Politics: where soul meets the real world


Do we have the political resources we need?

This occurred to me as I listened to provincial PC leader David Alward answer questions on a CBC Radio call-in show this morning. He kept using the words, “I believe,” to preface what he and his party planned to do if elected.

Soul and belief have a long history. What is soul? To paraphrase philosopher Thomas Moore, the soul is a kind of interior workspace in which we work out issues between our internal nature (or spiritual being) and the physical world. In Jungian terms, soul might be seen as a waiting room between the conscious and the unconscious mind.

Our souls, putting aside any specific religious notions of the word, crave something more than mere survival. Our souls are aspirational. Our souls want to shape the world into something more than the sum of its parts. Everything we do, from the making art to the creation great societies is soul work.

But soul work also has a dark side. Politics, more than any other endeavour brings out that darkness. The rise of fascism in Germany 75 years ago is one of the most dramatic examples. While surfing the YouTube a few nights ago, Sharon came across an old war documentary made by Alfred Hitchcock. His crew had recorded the Nazi death camps as the American Army arrived. The movie is beyond disturbing. Our horrific capacity for inhumanity is right there in stark black and white.

Local activist Larry Lack, never one to shy away from the dark side, called in to the radio show this morning. He challenged David Alward to shut down the Point Lepreau nuclear power plant, citing the huge ongoing expense of developing a technology that was far from being “green.” At first Alward ignored the question and promoted the project as a necessary and worthwhile government investment. Lack probed deeper, and Alward simply acknowledging that their opinions differed.

Nuclear power, in a most visible way, demonstrates the conflicted soul of ingenuity. The nuclear promise is cheap electrical power. The dark price of that power is radioactive nuclear waste that can’t be safely stored anywhere on the planet, and will remain a threat to living organisms for tens of thousands of years. And I needn’t stress the very real prospect of turning nuclear waste into nuclear weapons.

Back to the radio show, most of the callers dealt with more immediate concerns. Access to doctors and drug plans for seniors were hot topics. Alward did his best not to weld himself to any specific promises while trying to satisfy the voters.

The trouble with that is neither the voters nor the politicians want to look at the real issues. What are those issues? The issues, as always, are physical resources and human energy. New Brunswick is relatively resource poor. Its forests and fisheries are depleted. It doesn’t have sources of abundant cheap energy, such as Churchill Falls in Labrador. And it doesn’t have any large local reserves of fossil fuel. But on the positive side, it does have 800,000 tonnes of potash reserves to help support its agriculture industry. Instead 95% of its potash is planned for export. So the question is, with limited resources, how can our politicians give the voters everything they want? The simple answer is, of course, they can’t. They have to get creative.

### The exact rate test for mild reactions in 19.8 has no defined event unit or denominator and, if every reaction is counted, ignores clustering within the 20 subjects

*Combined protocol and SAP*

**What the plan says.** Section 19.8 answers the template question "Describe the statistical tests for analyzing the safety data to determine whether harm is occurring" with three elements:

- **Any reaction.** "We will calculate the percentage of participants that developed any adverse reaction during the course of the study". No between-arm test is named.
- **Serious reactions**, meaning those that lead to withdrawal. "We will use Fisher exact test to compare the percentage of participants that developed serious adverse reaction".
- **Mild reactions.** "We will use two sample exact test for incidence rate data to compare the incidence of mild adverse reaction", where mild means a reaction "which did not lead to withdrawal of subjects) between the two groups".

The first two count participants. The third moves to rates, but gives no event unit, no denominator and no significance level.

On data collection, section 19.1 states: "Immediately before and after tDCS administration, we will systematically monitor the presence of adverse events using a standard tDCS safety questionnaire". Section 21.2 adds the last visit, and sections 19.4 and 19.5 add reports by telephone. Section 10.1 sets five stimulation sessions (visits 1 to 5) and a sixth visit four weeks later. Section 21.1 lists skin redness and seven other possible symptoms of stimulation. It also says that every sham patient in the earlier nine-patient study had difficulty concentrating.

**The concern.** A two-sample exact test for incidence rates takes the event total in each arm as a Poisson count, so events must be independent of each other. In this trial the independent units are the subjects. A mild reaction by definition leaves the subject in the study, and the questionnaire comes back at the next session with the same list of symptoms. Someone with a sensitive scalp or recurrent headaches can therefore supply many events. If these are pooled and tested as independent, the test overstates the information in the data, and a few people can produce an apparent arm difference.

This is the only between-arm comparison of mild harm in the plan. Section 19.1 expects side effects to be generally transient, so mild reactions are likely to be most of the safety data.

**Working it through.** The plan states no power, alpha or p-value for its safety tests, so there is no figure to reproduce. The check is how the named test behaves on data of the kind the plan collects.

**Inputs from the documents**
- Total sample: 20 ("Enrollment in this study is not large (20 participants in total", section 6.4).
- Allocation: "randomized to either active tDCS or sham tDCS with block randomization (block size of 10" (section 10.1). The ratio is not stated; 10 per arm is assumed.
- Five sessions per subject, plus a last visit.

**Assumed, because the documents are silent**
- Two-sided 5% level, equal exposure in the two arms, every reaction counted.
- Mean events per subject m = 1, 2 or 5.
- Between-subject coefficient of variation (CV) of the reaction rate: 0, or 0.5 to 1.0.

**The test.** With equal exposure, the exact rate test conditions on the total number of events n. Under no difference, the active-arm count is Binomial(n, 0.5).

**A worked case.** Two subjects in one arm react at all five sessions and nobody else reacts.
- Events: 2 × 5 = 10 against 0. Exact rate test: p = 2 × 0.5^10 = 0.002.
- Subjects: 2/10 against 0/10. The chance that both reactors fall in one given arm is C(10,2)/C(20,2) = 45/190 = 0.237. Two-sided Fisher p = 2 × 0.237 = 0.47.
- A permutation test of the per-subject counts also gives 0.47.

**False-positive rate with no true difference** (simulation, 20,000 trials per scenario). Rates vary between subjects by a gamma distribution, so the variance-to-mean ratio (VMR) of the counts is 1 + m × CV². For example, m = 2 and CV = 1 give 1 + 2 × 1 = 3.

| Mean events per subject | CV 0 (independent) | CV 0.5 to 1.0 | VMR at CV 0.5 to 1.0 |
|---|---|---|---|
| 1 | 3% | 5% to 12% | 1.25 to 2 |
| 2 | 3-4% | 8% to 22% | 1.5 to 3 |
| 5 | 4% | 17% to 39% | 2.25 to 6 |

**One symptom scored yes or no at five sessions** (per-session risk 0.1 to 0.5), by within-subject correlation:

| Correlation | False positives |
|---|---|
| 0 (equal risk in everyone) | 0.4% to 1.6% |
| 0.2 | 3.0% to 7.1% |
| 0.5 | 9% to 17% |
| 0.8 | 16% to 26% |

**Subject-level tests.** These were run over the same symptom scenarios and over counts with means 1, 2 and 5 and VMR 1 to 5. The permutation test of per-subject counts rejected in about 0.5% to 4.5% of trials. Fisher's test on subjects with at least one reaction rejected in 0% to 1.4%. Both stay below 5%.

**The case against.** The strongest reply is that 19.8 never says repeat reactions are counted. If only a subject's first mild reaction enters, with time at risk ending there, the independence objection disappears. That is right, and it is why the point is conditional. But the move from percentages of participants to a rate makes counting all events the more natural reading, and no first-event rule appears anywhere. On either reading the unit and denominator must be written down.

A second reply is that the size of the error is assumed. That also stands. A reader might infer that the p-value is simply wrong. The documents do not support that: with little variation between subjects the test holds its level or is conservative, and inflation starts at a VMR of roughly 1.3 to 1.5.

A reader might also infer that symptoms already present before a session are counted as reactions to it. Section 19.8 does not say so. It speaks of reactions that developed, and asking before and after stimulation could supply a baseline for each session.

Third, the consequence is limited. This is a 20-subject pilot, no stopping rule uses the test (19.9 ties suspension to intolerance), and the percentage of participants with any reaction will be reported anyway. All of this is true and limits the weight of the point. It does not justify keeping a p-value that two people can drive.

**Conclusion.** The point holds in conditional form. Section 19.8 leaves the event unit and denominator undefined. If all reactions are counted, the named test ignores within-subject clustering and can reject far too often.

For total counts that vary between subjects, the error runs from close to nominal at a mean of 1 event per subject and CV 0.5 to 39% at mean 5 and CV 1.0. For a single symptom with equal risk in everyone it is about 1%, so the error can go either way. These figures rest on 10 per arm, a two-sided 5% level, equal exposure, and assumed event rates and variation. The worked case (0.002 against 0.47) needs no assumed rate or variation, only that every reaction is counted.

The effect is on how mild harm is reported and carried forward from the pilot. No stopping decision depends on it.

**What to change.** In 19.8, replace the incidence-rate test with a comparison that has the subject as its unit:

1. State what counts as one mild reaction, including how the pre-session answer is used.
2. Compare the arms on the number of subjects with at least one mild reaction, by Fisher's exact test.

The easiest way for a politician to be creative is to shield the voter from the truth. It becomes politics as usual—“the art of the possible.” But real creativity requires more soul searching.

For example, on the energy front, the province could form a coalition between the Atlantic provinces to collectively develop greener sources of energy. One of these projects could easily be the construction of a new DC tie line across the Gulf of St. Lawrence to the aforementioned Churchill Falls. The falls has the potential to produce far more cheap power than we can use, and the government of Newfoundland would like nothing better than to have customers other than just Quebec for its hydro power.

Making the most of human energy depends on aspiration. As individuals, we gravitate toward our dreams. So what is the New Brunswick dream? For many of us, unfortunately, the dream is merely to survive. And that may not be good enough.

In the next radio program, the CBC crew went to Saskatoon to report on the economic boom underway there. Saskatoon has become an aspirational place. Fortunes are being made there in oil, potash and hi-tech. Car dealerships are selling $100,000+ vehicles. The arts community is thriving. Newcomers are arriving daily from the rest of Canada. The city has grown 10%, from 200,000 to 220,000 in the last three years. Saskatoon has the resources the world wants.

My concern would be, what will they do when their frontier runs out of resources? That’s a prospect we New Brunswickers already face. But do we have the courage to do the soul work to create a better future for ourselves? Not if we listen our current political leaders.

Real aspiration for this province seems to be in stunningly short supply.


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